Wednesday, August 1, 2012

If you give a mouse a cookie....he'll probably take a month to blog about it

Hey there!

So I know I promised a blog about the cute activity we did for "If You Give A Mouse A Cookie" months ago. Years ago. I don't know. It's all a blur. :) We've been super busy this summer. We've been blessed to be able to babysit for a couple of families. The kids and I have spent an unreasonable amount of time at the pool, and we've even made a few trips to our favorite park.

But back to the learning. This is a serious, education-focused blog. We only talk about homeschooling here, folks! ( But I'm pretty sure all that other stuff we've done counts as "schooling.")

One of the state standards for Language Arts is being able to retell a story. I love this story, so to me, it seemed natural to choose this book. This activity requires quite a bit of prep time, but it's a pretty lengthy activity. The activity portion took about an hour for four children.

Materials Needed:

Construction paper in assorted colors
Pencil or pen
Small square of aluminum foil

Basically, I went through the book and created paper cut-outs of each item requested in the story. I made scissors, tape, a straw, a glass of milk, a napkin, etc.

The broom, bed and pillow, and mirror I left separated, for the kids to glue together.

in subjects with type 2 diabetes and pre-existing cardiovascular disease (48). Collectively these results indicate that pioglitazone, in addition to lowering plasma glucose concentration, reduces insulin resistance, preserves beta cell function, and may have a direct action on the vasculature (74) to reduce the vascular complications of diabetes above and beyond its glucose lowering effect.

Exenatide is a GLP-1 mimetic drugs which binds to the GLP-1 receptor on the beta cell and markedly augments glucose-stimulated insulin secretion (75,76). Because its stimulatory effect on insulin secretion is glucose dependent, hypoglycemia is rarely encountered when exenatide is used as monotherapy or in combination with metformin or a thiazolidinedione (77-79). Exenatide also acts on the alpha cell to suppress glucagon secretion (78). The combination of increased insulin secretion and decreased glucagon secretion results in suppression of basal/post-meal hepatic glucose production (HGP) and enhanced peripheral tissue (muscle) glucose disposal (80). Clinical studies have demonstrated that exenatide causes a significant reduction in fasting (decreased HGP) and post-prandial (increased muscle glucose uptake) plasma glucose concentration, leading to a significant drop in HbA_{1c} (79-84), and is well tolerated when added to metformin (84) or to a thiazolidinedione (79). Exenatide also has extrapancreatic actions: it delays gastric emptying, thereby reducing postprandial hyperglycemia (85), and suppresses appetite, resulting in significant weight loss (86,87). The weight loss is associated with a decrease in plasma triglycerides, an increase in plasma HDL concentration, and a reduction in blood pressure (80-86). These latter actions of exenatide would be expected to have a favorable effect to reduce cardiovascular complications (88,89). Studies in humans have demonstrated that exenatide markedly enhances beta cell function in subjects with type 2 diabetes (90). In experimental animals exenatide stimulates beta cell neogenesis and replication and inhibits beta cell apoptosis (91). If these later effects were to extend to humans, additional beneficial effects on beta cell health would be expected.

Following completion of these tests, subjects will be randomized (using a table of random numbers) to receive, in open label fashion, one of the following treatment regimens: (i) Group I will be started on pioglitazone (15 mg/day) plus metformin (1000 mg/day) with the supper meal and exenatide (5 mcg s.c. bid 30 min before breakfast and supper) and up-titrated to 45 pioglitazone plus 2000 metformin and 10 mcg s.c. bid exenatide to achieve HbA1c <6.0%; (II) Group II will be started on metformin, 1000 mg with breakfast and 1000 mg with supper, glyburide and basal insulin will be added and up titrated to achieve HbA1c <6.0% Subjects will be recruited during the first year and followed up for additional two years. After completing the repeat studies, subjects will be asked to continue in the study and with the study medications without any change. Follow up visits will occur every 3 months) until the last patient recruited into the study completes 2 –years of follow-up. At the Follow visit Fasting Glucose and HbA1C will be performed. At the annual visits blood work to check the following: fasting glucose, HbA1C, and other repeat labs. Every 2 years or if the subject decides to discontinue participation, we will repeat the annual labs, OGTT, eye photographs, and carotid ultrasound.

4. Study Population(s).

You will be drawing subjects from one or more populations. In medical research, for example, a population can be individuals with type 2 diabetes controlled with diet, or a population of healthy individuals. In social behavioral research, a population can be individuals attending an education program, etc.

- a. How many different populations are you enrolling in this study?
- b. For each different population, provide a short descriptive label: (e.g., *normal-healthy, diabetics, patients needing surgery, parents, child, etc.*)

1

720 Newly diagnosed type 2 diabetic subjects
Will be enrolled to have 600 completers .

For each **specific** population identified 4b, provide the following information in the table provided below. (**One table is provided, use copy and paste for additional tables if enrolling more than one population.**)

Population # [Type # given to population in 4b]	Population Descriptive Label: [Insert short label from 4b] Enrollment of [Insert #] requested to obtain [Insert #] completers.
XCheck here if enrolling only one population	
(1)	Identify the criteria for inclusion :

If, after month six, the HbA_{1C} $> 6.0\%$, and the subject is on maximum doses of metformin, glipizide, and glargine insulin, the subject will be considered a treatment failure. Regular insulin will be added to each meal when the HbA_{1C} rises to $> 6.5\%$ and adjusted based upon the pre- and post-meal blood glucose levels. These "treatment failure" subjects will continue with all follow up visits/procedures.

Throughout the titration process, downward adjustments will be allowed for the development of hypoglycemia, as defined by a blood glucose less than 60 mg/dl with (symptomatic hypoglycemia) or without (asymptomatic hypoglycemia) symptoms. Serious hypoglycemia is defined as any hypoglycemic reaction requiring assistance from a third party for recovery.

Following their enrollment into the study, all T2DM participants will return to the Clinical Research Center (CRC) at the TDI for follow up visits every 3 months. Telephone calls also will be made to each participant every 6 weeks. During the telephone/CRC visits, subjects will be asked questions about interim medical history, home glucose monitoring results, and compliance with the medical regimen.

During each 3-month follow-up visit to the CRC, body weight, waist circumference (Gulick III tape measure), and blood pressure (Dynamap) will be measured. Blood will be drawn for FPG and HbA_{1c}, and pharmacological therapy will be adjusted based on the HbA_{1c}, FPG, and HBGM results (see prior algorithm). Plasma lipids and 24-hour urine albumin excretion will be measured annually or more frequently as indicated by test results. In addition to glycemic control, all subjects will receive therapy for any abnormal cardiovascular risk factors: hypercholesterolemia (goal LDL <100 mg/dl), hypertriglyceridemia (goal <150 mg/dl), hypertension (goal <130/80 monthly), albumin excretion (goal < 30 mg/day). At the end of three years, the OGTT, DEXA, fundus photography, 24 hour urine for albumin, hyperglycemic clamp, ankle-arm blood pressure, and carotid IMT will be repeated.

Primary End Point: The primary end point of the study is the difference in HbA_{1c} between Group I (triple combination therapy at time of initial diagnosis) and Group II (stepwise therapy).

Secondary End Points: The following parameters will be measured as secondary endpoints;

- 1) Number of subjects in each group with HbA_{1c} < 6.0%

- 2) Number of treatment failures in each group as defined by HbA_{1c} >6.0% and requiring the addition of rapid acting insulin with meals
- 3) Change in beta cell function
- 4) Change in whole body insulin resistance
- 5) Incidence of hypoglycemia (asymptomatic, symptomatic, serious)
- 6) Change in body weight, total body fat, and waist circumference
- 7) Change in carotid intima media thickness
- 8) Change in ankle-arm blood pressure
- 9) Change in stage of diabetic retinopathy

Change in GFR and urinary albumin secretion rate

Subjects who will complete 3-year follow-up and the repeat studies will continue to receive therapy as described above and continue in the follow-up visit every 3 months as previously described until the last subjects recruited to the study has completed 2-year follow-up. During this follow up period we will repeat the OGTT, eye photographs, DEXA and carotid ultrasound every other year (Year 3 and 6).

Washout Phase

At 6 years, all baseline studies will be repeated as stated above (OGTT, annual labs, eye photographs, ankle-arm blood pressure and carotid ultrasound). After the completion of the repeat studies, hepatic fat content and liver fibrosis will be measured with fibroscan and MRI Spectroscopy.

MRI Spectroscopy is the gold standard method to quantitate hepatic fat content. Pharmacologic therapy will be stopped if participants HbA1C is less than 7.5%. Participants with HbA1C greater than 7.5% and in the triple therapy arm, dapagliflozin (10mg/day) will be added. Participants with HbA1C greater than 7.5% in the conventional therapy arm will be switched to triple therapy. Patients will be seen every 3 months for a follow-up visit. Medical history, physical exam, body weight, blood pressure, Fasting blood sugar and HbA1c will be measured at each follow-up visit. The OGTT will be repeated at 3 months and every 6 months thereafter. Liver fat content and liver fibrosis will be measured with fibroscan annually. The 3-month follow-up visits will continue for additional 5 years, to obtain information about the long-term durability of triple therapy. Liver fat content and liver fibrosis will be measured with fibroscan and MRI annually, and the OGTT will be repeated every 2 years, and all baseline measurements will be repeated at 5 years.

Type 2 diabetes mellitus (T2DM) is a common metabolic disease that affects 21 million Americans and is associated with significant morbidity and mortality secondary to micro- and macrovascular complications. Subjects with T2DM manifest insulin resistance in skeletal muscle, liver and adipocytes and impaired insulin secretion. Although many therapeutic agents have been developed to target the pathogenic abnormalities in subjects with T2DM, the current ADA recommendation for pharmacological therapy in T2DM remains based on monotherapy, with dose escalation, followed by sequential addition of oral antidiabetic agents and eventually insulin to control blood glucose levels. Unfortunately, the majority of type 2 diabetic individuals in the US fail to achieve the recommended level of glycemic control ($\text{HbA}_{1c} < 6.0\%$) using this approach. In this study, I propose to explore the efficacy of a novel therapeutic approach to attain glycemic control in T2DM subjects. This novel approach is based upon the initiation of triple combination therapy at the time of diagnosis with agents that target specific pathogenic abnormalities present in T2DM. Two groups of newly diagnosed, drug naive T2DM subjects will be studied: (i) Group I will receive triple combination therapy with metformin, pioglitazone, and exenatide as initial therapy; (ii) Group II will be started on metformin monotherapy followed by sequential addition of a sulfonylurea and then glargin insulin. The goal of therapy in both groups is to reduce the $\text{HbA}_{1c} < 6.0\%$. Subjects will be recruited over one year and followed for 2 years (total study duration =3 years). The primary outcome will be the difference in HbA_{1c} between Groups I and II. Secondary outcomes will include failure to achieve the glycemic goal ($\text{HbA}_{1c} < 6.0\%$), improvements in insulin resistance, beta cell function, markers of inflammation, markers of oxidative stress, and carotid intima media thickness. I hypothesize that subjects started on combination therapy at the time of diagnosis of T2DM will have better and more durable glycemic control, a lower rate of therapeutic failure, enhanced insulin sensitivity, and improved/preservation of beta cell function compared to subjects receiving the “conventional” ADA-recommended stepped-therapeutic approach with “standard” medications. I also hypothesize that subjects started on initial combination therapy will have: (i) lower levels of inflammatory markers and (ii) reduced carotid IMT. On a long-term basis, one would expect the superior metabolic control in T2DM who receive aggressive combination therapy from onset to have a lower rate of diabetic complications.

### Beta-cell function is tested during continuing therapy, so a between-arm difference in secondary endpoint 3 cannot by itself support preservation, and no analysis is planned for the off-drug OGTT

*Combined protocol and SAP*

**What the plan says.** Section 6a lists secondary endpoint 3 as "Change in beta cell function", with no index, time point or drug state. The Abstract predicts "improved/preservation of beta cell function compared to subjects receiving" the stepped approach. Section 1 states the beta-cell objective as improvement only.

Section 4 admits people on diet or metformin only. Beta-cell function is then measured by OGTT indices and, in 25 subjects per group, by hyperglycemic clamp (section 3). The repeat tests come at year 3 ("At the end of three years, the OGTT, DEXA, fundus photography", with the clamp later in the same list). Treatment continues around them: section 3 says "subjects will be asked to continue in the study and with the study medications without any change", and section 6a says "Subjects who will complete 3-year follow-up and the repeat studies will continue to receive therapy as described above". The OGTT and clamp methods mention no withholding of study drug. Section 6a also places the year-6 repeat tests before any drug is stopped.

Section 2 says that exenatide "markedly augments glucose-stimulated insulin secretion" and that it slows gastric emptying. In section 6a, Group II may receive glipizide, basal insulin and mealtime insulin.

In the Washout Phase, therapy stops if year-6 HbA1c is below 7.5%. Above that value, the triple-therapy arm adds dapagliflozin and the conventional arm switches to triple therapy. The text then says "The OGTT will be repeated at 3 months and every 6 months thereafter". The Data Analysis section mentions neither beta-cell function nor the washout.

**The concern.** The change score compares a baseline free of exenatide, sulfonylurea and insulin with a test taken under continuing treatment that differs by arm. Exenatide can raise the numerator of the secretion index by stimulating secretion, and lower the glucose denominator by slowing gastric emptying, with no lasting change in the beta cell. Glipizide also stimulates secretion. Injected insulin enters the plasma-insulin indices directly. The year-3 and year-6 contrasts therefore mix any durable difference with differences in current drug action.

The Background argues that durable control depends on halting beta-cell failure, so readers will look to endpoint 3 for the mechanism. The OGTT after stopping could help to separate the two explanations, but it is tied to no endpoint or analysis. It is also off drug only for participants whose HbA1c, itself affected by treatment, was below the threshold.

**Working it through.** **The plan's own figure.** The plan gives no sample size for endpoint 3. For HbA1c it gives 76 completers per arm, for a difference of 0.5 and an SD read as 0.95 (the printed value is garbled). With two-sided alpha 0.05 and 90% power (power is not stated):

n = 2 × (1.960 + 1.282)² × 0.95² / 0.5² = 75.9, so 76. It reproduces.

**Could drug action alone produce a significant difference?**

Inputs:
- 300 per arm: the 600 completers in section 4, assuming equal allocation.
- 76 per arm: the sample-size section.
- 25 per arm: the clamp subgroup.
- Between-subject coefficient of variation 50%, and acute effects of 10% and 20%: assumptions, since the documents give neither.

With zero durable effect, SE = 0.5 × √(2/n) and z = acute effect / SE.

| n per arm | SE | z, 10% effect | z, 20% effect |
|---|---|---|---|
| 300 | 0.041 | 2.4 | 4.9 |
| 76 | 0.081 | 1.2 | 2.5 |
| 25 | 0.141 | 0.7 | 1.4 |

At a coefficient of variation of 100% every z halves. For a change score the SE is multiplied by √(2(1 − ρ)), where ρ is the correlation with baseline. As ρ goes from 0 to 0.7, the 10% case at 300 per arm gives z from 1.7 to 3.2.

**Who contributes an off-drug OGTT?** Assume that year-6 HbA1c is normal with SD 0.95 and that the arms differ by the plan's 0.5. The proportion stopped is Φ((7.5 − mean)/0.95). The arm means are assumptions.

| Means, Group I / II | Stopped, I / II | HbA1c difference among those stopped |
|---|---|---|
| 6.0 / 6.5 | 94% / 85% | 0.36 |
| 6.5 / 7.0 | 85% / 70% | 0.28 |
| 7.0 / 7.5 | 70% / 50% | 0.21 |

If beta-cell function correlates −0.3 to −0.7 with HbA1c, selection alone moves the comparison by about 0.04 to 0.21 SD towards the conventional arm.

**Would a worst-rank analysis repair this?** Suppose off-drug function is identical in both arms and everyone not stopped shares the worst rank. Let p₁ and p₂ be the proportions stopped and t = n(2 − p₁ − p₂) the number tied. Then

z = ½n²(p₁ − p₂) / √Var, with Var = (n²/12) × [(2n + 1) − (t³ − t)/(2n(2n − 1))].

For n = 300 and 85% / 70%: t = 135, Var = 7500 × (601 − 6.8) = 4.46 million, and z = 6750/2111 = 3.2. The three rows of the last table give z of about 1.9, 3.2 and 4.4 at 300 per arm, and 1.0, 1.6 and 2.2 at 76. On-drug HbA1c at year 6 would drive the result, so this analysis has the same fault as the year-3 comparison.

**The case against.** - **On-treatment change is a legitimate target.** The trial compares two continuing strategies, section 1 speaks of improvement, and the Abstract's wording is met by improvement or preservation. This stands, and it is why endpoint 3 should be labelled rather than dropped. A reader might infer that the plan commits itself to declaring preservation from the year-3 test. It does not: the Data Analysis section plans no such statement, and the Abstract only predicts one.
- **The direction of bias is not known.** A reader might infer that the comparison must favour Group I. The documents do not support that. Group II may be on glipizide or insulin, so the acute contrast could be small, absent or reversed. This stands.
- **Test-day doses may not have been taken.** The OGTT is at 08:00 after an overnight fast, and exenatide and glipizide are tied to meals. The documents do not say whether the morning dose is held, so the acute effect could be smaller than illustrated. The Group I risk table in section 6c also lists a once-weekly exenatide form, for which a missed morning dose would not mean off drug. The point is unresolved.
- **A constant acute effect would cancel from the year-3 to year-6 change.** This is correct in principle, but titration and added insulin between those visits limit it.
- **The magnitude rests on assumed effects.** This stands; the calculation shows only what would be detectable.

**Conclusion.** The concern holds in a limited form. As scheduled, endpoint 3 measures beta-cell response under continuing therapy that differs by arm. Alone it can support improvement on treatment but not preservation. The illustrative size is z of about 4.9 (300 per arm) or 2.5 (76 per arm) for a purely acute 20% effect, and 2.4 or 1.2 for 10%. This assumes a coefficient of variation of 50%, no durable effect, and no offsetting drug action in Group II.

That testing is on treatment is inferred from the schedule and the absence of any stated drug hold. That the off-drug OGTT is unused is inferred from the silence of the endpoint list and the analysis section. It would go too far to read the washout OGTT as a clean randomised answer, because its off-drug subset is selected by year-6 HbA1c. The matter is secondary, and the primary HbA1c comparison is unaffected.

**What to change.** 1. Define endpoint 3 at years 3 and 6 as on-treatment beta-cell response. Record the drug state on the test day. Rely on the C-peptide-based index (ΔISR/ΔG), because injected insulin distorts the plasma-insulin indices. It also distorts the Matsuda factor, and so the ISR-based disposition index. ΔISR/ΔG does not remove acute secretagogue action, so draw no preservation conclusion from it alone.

I read the story to the kids, without explaining what they needed to do.

Then we began making our pieces of the story. Most of the pieces needed to have something done to them. For example, I had the kids write "Book" on the cover. For the pen, I had them write "Blue" and for the crayon, they wrote "Red." We made each piece in the order it is found in the book.

Once the pieces were completed, I read the story again. This time, I had the kids show each piece of the story as it appeared.

Finally, I had each child retell the story, using the manipulatives they had made.

Anthony got his pieces out recently and retold the story to me again. He did a great job. This was an activity that the kids enjoyed, and Jerimiah created his own manipulatives for "If You Give A Moose A Muffin." He then led the kids in a similar activity. This was completely unprompted by me.

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